Lucid Dream Control Devices

BBC News - Lucid dreaming: Rise of a nocturnal hobby

Lucid dreaming technically refers to any occasion when the sleeper is aware they are dreaming. But it is also used to describe the idea of being able to control those dreams.

Once confined to a handful of niche groups, interest in lucid dreaming has grown in recent years, spurred on by a spate of innovations from smartphone apps to specialist eye masks, all promising the ability to influence our dreams.


... Dream:ON, the most popular of the many new smartphone apps now available.

Created by psychologist Richard Wiseman, the app has seen over half a million downloads in just six weeks.

"The new wave of interest is led by technology," says Wiseman, whose app claims to allow users to choose their dream before bed, and plays sound cues once they have entered the right phase of sleep.

Dream:ON - The App to Influence Your Dreams

Before going to bed you indicate the type of dream you would like to have and when you want to wake up. You then place your iPhone on your bed and go to sleep. Dream:ON then activates and begins monitoring your sleep pattern.

When Dream:ON senses that you are dreaming, it plays a 'soundscape' that has been carefully designed to help create your desired dream. Whilst your chosen soundscape is playing, Dream:ON continues to monitor your movement and adjusts the volume accordingly to ensure you're not woken up.

Dreams can come true: Can we really control our night reveries? | Metro.co.uk

‘The app monitors your movements throughout the night because when you dream you’re totally still,’ said Professor Wiseman.

‘If it detects stillness in the 20 minutes before you wake up it plays in the soundscape then wakes you up at the end of the dream.

‘It seems to work for about 30 per cent of people. The more you use it, the more it works. Some people love it – it makes their dreams very vivid and very colourful.’

At the moment, the app is about incorporating the soundscape into the dream rather than initiating it. But in the future, will it be possible to control our dreams?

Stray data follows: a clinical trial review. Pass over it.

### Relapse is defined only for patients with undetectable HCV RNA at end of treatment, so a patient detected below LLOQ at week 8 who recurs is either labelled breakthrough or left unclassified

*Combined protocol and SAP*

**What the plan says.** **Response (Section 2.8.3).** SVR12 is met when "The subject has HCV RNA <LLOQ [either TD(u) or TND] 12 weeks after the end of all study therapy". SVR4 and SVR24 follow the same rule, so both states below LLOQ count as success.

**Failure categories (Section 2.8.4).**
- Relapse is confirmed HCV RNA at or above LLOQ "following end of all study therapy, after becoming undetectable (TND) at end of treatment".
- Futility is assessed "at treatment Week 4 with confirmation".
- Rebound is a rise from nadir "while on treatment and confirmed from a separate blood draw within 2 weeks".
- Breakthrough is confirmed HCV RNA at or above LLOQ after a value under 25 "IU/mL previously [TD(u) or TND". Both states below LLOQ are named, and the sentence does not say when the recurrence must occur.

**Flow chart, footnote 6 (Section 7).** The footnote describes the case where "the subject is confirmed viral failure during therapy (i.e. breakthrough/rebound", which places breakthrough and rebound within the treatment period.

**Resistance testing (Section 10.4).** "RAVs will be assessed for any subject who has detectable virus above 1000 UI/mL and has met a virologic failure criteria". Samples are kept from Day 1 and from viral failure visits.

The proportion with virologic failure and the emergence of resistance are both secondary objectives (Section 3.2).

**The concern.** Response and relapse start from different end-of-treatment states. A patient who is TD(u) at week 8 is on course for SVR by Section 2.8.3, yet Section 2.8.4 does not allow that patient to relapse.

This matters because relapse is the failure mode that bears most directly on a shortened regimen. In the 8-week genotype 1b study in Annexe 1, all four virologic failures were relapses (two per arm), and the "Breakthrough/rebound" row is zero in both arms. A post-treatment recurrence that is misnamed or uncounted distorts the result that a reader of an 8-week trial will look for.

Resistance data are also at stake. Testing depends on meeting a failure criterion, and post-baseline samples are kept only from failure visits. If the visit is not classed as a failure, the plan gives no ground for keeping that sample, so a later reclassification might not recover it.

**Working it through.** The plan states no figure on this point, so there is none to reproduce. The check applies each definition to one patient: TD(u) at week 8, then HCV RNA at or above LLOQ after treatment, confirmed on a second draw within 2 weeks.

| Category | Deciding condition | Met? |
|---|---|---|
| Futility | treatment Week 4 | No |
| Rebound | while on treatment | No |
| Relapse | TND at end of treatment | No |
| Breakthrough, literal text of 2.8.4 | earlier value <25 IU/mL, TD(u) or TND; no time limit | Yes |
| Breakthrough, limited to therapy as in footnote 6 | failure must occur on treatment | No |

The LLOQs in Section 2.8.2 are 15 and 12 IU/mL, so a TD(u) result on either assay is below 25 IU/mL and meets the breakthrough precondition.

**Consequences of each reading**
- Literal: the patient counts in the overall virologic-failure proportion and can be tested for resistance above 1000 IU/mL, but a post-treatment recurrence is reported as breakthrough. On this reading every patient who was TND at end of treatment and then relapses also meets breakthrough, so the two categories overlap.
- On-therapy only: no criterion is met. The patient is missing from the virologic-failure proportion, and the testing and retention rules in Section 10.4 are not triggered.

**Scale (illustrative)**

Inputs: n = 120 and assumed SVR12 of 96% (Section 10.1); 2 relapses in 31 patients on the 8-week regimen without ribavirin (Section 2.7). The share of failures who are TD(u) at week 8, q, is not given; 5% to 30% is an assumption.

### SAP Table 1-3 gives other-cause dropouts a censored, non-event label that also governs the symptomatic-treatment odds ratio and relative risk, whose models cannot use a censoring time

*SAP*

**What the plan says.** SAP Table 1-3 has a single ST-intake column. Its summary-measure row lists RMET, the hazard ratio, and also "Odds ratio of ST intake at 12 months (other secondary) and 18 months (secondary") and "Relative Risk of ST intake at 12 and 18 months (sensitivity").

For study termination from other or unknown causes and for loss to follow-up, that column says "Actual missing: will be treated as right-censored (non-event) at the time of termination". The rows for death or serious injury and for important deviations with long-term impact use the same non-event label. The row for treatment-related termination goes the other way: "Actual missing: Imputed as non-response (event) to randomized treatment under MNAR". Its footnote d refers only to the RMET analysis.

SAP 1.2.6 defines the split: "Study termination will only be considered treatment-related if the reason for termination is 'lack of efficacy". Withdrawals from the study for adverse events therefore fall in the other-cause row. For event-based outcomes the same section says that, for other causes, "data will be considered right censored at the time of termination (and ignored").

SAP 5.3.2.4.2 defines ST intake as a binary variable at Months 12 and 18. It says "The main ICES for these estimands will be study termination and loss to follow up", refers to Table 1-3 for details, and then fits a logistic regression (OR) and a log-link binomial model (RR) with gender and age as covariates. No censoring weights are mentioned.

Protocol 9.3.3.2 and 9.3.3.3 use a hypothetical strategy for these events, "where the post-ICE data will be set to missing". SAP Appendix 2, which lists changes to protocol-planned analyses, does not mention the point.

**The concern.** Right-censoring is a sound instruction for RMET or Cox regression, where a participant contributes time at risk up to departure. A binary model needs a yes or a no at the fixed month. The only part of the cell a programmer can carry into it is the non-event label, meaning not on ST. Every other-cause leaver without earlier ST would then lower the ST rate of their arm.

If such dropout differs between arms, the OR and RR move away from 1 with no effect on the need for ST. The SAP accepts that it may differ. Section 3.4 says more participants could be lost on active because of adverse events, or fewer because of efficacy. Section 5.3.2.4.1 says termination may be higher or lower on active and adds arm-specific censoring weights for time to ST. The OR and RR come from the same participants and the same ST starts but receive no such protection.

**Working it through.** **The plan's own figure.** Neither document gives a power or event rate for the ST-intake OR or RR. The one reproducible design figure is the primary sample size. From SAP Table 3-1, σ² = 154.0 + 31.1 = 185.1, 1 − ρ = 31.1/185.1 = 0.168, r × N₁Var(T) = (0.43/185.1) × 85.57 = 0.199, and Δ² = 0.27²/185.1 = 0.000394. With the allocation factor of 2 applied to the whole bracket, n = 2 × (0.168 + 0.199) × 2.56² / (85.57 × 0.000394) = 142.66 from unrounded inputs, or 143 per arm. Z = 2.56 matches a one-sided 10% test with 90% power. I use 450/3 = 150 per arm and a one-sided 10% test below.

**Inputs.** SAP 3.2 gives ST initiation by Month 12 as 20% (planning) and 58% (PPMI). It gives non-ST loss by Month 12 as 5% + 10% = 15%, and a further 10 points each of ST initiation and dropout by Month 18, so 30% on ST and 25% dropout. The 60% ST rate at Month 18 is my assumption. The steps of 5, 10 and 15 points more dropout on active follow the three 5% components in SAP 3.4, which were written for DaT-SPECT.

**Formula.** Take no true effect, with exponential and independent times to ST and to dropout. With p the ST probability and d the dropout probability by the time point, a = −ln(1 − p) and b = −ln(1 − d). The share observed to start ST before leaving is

‘We know that you can because external stimuli, like your alarm clock going off, people often incorporate into their dreams. So we know the mechanism is there, it’s not a wild claim.’

The Dream:ON soundscapes are based on what customers want from a dream, but Professor Wiseman admits there have been some more outlandish requests than birdsong.

Taking Control of Your Dreams | Innovations

New York inventors Duncan Frazier and Steve McGuigan have taken a different approach. Instead of incorporating sound to help people shape their dreams, they use light. They’ve created a sleep mask they call the Remee, which comes with six red LED lights and runs on a three-volt battery.

The device waits until a person is four to five hours into their night’s sleep–a time when periods of REM sleep tend to last longer–then begins flashing the lights in a pattern that lasts 15 to 20 seconds. It’s a visual cue meant to remind the person that they’re dreaming, which is key to having them take control of what happens.

Clearly, there’s lots of interest in driving dreams. When Frazier and McGuigan posted their idea on Kickstarter, they hoped to raise $35,000. More than 6,500 people have pledged almost $600,000 to help them out.

Remee - The REM enhancing Lucid Dreaming Mask by Bitbanger Labs — Kickstarter

So how does it work?

Sleep stages are divided into two main categories: non-REM sleep and REM (Rapid Eye Movement) sleep, where dreams typically occur.  Over the course of the night a sleeper will cycle through the five stages of sleep a number of times with the REM stages lasting longer and longer towards morning.
In default mode, Remee targets these long chunks of REM sleep towards the end of the sleep period. Before bed, turn Remee on, fine tune the brightness of the lights (if needed) and then go to sleep.  Remee will wait for an initial long delay, usually 4-5 hours, until you're in the heart of the heavy REM stages, before initializing light patterns.  After the initial long delay Remee will display light patterns for 15-20 seconds with a second shorter delay, default at 15 minutes, between each signal.  During non-REM sleep the lights are unlikely to effect you, but if you're in REM sleep the lights will bleed into your dreams, presenting a perfect chance to become lucid.